As a Black officer, what was the reaction of your own community to your being on the force. How, how do you--
As a young Black officer, what, what was the response of the people in your own community to the job choice you made and what you were doing, and what you could do to, to, uh, help in your community?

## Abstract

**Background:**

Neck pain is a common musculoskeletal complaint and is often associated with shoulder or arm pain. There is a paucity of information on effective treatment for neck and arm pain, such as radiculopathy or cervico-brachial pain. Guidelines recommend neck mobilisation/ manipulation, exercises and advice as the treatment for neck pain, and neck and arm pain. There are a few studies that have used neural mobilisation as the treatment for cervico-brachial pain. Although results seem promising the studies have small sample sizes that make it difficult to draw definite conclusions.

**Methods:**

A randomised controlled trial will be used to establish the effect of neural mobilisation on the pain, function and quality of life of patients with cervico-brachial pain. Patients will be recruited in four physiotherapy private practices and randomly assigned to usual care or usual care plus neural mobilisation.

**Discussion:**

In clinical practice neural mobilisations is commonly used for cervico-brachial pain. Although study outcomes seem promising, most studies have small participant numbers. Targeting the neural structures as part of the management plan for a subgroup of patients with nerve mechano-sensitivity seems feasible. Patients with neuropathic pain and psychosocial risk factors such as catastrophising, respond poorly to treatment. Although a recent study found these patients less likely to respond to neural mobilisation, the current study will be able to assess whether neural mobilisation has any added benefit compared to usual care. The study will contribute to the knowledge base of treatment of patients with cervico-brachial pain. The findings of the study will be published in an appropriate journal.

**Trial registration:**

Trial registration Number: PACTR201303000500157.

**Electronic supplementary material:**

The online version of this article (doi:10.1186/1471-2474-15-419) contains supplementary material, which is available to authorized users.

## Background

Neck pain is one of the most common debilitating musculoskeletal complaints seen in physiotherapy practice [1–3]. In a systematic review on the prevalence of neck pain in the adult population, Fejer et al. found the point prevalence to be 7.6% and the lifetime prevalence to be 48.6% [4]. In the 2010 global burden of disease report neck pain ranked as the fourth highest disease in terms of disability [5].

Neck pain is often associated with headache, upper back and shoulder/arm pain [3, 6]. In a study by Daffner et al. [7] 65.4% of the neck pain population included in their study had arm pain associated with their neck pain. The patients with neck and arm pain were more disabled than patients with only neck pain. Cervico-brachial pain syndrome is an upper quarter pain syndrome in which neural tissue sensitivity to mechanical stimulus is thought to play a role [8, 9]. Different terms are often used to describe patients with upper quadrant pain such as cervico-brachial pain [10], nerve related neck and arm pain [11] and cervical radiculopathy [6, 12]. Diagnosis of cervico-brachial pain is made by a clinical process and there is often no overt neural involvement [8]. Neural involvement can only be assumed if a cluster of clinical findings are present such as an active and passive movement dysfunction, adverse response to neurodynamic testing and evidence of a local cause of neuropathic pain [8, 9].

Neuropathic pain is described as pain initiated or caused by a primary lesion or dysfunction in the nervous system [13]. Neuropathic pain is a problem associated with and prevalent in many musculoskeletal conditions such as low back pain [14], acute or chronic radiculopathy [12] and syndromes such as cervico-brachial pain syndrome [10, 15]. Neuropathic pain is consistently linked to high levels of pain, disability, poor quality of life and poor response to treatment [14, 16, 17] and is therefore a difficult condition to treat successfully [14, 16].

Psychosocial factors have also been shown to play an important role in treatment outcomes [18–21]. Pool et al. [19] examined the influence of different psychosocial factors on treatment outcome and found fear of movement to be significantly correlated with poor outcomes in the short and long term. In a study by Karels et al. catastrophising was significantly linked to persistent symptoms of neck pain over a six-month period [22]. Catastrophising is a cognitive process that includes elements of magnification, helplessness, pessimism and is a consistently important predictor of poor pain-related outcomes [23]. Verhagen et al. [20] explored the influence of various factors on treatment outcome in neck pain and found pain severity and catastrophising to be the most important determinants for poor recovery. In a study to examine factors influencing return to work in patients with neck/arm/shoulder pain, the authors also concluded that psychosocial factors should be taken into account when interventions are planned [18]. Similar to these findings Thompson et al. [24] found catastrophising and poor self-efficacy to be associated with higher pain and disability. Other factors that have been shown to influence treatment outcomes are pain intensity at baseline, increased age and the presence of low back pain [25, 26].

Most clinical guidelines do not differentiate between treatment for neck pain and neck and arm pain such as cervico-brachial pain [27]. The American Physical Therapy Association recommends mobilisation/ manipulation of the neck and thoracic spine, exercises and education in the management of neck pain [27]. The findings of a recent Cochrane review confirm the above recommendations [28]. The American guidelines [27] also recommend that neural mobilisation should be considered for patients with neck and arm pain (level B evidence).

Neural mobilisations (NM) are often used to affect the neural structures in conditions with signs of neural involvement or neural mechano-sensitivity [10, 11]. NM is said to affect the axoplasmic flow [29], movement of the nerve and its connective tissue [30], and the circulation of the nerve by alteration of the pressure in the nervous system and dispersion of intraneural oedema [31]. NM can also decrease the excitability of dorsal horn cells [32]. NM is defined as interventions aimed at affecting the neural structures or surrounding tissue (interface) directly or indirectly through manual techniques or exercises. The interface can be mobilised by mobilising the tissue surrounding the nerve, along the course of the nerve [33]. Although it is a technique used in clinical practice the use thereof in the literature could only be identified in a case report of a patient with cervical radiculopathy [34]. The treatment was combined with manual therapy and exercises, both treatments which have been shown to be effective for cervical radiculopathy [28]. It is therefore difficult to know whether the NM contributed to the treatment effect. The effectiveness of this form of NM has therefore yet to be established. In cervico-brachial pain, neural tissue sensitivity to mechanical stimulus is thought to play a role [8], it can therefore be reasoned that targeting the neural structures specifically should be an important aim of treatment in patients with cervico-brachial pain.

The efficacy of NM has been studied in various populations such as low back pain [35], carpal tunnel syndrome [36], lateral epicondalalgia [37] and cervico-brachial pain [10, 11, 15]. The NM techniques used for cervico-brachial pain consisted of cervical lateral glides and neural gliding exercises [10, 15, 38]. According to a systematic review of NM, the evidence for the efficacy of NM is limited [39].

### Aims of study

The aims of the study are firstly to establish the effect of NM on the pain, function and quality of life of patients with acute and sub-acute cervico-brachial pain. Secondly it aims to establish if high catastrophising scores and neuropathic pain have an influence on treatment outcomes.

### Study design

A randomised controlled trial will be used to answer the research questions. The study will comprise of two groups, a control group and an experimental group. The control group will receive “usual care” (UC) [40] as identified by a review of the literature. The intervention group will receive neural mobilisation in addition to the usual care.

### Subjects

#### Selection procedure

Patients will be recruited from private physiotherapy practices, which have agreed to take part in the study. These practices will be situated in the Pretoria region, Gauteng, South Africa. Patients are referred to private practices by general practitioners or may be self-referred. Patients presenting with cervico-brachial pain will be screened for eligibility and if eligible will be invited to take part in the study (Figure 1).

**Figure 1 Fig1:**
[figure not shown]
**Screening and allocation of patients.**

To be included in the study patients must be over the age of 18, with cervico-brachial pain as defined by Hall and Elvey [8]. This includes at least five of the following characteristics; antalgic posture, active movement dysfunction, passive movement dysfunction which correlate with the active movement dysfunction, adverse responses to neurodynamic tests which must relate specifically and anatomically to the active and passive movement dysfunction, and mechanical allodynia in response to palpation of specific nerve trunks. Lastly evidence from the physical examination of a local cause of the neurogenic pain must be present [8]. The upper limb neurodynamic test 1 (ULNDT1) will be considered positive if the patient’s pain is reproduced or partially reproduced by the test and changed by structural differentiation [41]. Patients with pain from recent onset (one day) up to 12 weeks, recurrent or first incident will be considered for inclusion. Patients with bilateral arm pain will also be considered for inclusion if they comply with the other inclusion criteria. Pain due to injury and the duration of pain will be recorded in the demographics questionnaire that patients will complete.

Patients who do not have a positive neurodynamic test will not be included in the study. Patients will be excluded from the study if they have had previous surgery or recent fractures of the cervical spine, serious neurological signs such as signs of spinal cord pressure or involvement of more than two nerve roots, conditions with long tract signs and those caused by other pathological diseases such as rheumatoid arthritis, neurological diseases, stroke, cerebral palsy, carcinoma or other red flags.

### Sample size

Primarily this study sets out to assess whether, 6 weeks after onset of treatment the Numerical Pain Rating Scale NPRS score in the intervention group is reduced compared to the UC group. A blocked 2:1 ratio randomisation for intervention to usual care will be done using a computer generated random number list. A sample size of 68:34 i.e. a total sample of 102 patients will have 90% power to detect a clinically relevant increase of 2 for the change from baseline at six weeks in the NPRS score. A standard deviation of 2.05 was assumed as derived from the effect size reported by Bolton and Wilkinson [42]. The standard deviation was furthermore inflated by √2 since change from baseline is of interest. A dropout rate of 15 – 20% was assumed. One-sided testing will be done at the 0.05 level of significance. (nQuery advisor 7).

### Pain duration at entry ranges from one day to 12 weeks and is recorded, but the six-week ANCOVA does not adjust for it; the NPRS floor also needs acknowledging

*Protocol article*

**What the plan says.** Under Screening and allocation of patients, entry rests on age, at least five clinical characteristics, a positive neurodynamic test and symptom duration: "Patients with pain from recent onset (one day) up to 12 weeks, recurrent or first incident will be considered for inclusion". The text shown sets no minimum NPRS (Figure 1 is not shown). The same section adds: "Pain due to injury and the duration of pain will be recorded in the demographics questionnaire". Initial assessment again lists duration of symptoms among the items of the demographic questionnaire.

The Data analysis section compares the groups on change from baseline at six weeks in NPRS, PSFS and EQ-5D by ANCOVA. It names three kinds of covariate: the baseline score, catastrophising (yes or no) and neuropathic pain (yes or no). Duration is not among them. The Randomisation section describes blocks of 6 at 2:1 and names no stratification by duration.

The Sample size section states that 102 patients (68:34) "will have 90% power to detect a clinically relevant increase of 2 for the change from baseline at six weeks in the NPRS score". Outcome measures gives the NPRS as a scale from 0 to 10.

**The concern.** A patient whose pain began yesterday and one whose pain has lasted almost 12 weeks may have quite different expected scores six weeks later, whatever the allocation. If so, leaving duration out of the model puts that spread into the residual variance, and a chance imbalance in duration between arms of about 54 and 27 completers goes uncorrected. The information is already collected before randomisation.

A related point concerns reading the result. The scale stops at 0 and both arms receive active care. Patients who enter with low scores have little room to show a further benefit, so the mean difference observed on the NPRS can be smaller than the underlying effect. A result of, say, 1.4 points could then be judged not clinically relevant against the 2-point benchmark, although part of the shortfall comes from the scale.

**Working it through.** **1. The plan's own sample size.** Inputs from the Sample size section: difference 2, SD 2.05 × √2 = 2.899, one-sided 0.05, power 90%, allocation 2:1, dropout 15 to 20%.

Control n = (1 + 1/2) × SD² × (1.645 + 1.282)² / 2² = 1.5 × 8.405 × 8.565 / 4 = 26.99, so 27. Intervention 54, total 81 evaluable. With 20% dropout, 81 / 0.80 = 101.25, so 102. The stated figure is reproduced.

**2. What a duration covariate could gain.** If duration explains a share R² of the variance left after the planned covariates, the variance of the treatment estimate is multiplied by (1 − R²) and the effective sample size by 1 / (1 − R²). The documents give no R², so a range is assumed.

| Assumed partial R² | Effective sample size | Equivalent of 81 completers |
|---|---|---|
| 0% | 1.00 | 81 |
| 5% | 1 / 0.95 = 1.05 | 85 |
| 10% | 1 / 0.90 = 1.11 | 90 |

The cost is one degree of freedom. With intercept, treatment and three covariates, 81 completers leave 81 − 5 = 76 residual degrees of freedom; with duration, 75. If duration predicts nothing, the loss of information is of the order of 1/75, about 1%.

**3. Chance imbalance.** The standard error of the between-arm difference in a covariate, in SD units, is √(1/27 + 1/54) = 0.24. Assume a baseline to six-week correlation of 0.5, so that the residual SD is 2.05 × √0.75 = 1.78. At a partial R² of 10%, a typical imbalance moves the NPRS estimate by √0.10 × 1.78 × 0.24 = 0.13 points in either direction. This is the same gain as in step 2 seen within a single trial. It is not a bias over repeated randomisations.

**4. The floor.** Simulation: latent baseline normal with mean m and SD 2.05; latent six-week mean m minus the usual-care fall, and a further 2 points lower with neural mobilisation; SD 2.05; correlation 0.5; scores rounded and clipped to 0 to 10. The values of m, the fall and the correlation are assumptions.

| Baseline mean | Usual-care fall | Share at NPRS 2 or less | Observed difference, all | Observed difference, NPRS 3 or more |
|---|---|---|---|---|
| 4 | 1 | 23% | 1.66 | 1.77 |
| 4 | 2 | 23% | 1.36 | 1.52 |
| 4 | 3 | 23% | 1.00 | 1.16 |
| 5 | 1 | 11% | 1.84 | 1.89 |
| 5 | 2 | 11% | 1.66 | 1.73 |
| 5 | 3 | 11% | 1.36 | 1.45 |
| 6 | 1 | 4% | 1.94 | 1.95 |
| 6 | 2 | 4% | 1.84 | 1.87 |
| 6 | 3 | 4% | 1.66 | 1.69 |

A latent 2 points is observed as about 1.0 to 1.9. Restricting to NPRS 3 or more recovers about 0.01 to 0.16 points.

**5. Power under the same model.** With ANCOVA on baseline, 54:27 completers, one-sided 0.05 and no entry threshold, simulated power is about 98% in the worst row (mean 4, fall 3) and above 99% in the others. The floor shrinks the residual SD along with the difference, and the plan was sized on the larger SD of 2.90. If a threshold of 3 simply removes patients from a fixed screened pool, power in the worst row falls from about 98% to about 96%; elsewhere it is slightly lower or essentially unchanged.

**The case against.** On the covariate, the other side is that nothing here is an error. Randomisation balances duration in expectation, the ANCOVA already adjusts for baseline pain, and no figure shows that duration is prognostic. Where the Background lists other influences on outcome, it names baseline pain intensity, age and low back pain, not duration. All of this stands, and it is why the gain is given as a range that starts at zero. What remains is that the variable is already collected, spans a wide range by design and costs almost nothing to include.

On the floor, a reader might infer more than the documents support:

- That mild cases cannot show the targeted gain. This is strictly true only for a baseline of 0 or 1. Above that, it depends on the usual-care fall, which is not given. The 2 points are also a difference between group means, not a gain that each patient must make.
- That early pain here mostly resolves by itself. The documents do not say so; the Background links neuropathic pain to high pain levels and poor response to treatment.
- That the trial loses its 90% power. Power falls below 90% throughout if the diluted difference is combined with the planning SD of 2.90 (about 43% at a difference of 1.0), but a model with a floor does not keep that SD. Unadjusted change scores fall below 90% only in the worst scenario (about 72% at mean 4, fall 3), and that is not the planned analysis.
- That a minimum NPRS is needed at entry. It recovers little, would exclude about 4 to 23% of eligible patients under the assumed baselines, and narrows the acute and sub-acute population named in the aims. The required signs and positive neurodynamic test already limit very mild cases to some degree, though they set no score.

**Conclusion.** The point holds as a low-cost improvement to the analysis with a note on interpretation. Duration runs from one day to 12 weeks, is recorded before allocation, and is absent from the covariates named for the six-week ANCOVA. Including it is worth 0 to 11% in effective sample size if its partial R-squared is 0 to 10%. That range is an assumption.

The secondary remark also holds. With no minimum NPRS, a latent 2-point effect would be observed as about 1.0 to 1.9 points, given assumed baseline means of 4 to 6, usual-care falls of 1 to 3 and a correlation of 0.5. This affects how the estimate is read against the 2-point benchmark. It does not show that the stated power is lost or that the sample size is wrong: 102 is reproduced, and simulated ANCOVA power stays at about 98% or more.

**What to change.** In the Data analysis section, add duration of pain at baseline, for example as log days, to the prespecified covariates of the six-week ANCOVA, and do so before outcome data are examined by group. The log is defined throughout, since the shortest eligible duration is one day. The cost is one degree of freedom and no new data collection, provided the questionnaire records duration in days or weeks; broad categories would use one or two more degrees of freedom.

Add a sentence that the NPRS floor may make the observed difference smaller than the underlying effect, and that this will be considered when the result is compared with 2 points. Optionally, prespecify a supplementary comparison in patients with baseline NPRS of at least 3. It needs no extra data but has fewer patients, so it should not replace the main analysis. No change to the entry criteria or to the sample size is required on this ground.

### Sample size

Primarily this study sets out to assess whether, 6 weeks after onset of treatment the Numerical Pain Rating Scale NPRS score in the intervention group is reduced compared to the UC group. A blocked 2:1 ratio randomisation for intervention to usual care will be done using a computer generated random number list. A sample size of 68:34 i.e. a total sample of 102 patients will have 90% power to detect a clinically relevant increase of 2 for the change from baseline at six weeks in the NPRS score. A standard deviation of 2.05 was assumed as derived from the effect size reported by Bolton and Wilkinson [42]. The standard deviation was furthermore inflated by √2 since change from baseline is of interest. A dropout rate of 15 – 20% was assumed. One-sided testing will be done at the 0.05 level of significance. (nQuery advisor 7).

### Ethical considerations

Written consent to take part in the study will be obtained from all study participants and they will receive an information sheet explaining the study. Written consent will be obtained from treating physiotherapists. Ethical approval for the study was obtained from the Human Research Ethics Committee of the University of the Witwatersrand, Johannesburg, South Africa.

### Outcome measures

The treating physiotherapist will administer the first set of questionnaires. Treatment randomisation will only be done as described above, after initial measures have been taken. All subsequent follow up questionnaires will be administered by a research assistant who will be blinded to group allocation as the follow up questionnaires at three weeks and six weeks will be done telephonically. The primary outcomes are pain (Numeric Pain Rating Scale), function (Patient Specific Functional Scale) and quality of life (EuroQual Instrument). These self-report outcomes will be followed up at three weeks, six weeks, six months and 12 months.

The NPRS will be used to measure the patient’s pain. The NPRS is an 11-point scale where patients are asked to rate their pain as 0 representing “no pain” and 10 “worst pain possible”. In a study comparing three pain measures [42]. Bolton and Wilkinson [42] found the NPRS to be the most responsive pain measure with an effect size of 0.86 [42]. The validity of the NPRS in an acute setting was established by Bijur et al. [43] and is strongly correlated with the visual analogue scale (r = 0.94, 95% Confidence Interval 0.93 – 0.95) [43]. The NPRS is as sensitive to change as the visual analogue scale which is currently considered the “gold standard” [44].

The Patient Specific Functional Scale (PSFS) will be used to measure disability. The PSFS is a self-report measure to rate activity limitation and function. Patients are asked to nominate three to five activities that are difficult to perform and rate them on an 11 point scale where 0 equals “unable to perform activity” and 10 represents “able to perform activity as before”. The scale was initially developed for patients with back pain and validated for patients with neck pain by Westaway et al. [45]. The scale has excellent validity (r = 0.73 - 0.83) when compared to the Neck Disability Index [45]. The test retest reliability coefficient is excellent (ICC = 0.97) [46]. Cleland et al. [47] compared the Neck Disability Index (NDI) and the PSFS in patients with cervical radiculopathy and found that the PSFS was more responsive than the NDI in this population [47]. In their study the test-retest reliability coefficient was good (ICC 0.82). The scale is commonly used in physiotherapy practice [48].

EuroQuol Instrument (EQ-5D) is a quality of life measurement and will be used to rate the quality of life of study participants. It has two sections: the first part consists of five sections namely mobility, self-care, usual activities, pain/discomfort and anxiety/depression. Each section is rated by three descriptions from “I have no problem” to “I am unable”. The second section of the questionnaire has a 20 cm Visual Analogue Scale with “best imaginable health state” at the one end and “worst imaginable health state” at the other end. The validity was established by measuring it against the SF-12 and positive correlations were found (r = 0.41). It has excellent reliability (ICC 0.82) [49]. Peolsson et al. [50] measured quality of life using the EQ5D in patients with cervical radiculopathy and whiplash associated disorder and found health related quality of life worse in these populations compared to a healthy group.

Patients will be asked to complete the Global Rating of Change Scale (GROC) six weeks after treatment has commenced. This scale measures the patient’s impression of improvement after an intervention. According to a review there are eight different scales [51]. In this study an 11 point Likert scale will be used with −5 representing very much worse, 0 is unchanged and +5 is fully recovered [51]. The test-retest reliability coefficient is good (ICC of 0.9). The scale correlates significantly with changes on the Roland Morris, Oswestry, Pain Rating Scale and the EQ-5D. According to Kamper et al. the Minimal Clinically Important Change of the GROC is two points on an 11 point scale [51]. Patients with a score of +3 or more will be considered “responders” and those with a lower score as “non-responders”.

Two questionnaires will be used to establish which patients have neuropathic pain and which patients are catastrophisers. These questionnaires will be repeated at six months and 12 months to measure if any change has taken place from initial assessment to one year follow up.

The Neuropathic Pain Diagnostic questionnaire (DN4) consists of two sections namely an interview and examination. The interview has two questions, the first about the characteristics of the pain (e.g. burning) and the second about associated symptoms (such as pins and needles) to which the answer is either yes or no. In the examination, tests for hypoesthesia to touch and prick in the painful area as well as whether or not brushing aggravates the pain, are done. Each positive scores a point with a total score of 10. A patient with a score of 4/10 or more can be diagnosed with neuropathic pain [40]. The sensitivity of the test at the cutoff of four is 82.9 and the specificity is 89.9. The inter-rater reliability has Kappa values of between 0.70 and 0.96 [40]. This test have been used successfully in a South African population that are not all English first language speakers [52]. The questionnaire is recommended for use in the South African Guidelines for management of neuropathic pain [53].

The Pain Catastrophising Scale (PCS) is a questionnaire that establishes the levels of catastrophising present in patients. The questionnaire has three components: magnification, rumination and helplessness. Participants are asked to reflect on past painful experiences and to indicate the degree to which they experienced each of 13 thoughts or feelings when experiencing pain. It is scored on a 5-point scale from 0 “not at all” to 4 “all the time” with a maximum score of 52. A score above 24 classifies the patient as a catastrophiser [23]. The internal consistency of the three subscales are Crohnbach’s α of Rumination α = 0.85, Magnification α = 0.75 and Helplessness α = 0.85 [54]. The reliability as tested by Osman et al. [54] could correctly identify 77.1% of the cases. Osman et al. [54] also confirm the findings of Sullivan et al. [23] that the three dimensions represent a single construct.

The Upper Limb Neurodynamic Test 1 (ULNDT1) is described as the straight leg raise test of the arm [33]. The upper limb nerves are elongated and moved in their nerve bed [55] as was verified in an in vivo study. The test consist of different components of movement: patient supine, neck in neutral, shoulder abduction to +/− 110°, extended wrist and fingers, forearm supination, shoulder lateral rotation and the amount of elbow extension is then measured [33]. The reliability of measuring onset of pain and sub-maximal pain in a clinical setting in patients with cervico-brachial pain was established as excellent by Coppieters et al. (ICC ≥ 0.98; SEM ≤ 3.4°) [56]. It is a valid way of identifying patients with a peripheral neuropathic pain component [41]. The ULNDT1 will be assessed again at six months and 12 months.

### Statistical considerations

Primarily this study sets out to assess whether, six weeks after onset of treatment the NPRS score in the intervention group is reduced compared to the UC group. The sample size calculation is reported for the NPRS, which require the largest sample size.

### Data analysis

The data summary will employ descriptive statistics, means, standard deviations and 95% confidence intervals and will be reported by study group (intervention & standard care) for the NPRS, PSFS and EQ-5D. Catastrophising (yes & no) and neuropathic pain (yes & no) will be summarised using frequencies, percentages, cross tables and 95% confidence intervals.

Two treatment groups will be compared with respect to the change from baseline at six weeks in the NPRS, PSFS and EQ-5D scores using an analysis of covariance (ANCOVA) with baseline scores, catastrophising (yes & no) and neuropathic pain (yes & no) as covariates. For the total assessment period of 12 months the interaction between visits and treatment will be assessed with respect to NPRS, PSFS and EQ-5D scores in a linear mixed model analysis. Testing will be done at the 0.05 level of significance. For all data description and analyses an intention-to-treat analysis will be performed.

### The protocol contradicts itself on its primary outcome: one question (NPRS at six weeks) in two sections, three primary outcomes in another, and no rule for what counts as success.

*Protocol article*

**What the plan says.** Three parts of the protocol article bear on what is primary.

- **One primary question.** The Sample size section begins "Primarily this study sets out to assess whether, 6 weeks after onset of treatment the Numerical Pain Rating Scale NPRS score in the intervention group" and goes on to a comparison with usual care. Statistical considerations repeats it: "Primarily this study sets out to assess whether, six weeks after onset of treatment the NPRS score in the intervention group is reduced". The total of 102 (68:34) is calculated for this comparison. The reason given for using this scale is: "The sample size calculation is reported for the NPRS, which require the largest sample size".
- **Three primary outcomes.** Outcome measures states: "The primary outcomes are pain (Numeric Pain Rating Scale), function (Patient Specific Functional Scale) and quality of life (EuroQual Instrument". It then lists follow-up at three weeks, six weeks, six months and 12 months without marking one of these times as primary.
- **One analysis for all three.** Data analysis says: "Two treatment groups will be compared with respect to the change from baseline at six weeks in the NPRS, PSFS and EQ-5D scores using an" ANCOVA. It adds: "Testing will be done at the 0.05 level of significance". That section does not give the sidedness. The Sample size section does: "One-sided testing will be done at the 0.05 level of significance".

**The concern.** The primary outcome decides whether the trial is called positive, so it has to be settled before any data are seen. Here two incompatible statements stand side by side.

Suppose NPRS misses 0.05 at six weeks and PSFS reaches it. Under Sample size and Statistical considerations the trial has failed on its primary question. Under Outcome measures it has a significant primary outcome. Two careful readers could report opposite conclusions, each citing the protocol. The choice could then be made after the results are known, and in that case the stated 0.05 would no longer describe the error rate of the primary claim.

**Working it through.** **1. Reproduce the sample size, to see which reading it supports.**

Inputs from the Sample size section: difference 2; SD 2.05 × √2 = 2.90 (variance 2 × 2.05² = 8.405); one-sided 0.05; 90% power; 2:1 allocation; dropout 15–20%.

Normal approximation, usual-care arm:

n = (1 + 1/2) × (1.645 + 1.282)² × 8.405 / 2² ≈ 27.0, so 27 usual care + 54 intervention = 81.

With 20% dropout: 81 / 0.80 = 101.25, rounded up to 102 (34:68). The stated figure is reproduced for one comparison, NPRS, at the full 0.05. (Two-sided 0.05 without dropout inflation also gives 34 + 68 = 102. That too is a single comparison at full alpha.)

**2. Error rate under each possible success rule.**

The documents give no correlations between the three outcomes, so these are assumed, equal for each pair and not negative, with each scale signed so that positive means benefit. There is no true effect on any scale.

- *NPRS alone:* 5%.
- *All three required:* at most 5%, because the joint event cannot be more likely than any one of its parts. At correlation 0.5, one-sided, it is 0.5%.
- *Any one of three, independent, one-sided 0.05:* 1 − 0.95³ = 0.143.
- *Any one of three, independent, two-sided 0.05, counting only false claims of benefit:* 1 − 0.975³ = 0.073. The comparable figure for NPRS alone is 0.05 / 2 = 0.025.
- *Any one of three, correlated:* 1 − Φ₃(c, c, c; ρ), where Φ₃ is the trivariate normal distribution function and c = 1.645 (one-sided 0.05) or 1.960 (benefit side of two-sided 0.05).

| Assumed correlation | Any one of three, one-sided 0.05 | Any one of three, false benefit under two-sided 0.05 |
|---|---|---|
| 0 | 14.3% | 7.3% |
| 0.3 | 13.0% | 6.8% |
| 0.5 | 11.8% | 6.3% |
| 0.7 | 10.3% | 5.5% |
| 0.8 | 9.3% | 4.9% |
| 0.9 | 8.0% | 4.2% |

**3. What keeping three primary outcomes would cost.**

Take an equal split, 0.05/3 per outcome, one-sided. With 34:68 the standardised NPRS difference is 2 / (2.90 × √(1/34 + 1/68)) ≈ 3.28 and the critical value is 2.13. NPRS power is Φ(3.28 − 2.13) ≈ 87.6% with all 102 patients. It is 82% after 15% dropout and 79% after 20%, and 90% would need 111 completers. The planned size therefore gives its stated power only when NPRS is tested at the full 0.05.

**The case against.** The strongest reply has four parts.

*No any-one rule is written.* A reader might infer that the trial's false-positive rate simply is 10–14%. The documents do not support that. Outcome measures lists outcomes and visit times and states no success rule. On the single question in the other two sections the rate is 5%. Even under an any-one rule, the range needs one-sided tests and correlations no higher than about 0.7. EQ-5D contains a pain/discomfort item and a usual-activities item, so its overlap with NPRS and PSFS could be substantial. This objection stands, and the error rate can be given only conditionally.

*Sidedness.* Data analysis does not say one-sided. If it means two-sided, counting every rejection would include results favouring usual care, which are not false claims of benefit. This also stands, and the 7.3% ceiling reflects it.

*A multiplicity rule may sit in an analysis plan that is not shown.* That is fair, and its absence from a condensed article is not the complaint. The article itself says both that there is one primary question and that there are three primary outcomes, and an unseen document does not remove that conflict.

Initially, just from a personal friend, family perspective, people sort of looked upon it with favor. They said, "Oh, you know, you're finally going to make something out of yourself. You've stopped gangbanging. You've actually joined the ranks of the servers and the protectors." And it was accepted by the, rather positively in the first instance. But, oh, around the '68s, pressure from the Black community begin to be applied to Black officers because police brutality was rampant. I mean, it was not uncommon for Black women who were out after dark to be treated as if they were prostitutes. Black men driving big cars, legitimately, ministers, businesspeople, stopped and searched in, in public as if there was no, no constraints, no distinctions between them and the criminal element. People had begin to ask, you know, "What, what, what are you part of? What is that institution about, really? Are you just pawns? Are you part of the oppressive South African-type army? Are you part of an occupying army?" It was, the peer pressure was beginning to set in, and Black police officers, across the country, were being used to infiltrate civil rights organizations as spies, _et cetera_. So, and then we had some, some, some characters, Black police officers who had reputations that had proceeded me, um, um, that had reputations for being, you know, just absolute brutes. And, so it was like, we had a choice. We had a choice of fitting in to a stigma or challenging an institution that we swore to, to be a part of, and, uh, I think that was the beginning of the turning point when, uh, when, when, when it was just very clear to us that you don't really have a choice at this point, even if you walk away from the job, you're going to have to deal with the institution as a Black man.